Bring in spring with a quilted patchwork bag

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This is a birthday present for my mother’s 55th birthday. Congratulations mom! She requested a bag made of red, yellow and green because it is going to be summer soon and I happily obliged. I love to work with bright colourful fabrics. The plan was to make her a bookbag such as the turtle or punk ones I made before to carry her book or tablet. However, when I drafted the pattern I was apparently very tired, so when I put the pieces together it turned out way bigger! But no problem, now my mom can carry around a book and lots of other stuff if she wants too. This bag is made by machine and made from scraps. For example, the light green used as lining and back is an old tablecloth.

Pattern and quilting

I found this pattern on Sewhooked browsing the internet. It is called the rainbow cascade and is part of a sew along she is hosting. On Sewhooked there are a lot of awesome paper piecing patterns. Often patterns like that allow for more complex patterns and tinier pieces. I am going to use that website a lot in the future. This particular pattern really intrigued me and I was eager to try it. I especially liked the use of colours in the pattern, which I tried to mimic in my rendition. Also had no patience to wait until I had time and fabric to join the SAL itself. The pattern works very well for this bag as well. What do you think? For quilting, I used the stitch in the ditch technique, which means you sew in the seam on the front where two fabrics meet, aka ‘the ditch’. When done well this technique makes the quilting invisible.

The handles are made by drawing a triangle shape as a template on cardboard paper, and using scraps of this scrap bag (yes they are endless, one could spend a lifetime sewing with scraps). For this, I did not use a particular order, because I like to add a bit of randomness in my quilts and bags.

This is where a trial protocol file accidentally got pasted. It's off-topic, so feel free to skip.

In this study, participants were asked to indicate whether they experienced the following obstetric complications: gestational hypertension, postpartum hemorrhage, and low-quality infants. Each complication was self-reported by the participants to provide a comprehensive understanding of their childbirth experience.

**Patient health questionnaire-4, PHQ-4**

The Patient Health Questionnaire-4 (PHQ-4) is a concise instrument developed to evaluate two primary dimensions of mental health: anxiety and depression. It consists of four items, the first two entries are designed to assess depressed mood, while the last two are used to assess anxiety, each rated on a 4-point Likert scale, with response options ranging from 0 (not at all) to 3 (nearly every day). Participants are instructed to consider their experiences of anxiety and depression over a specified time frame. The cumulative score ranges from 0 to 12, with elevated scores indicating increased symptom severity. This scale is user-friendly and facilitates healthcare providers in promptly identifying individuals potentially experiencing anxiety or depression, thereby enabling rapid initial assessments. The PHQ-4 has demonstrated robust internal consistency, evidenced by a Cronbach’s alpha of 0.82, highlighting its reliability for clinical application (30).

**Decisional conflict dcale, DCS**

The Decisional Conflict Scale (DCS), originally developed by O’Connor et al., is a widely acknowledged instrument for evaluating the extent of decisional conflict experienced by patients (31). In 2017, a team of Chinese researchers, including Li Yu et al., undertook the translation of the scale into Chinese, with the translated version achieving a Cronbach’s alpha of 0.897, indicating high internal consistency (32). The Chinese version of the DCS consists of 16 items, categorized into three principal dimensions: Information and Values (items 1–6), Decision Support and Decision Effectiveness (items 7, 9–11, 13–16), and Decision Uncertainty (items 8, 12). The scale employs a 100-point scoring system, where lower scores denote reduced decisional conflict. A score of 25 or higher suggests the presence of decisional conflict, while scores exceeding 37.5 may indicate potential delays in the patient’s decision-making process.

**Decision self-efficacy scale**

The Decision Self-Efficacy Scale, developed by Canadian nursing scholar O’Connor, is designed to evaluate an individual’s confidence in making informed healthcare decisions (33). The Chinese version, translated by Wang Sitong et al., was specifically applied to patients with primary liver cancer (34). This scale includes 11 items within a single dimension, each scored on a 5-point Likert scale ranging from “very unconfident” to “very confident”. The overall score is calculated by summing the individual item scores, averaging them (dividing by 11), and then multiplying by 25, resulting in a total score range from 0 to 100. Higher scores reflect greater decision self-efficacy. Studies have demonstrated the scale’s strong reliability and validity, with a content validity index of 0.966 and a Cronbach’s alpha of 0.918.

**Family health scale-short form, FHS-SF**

Patchwork spring bag front
Patchwork spring bag front

Unfortunately, I did not have enough scraps to make a second rainbow cascade for the back. Instead, I used the light green fabric also used for the lining and mimicked a part of the pattern in the quilting. Each part of this back has two layers. Both for strengths and to ‘hide away’ the seams between the two layers. To finish the bag I attached a light green border on top. The handles are placed inside, and the border is folded over twice to hide the seams. This is secured with a simple machine stitch.

Patchwork spring bag back
Patchwork spring bag back

Here is a close up picture of how the border is attached to the inside.

Detail picture patchwork spring bag
Detail picture patchwork spring bag

A finished bookbag

And that’s it! I gave the bag last weekend and my mother was very happy with it. I gave it together with the book you see in the picture – a bag made to carry around books should have a book in it when you give it. It is a book about the history of quilting in the Netherlands and has a lot of beautiful pictures of old quilts. It was very inspirational and also interesting to read about the history of quilting in my own country. For example, quilting did not start as something poor people did. It was rather a pass-time for wealthier people because they could afford to buy nice fabrics. Fascinating the different origin quilting has in countries. Therefore I have a question for you all, I am curious to find the answer to:

– What is the origin of quilting in your country?

Quilted patchwork spring bag
Quilted patchwork spring bag

Would you like to see more quilted or patchwork bags?

See my DeviantArt or Instagram (username: for more artwork and WIPs. You can also follow my blog by clicking on the button on the left or by filling in your email address. There will be a monthly update at the end of every month and a new blogpost every Sunday or Monday.


  1. That’s a lovely bag! What a great present!

    And a thought provoking question! As it turns out the history of quilting in Australia is a mix of the techniques used by Aboriginal people to sew skins together, something that was done by convict women to occupy their time on the long journey to Australia and the need for inexpensive but warm bedding! Thankyou for the new knowledge!

    Liked by 1 person

    1. Thank you 😀 both for the compliment and your story. That is a fascinating background story of Australian quilting . First I read ‘human skin’ when you were talking about skin, but I guess you meant animal 😅.


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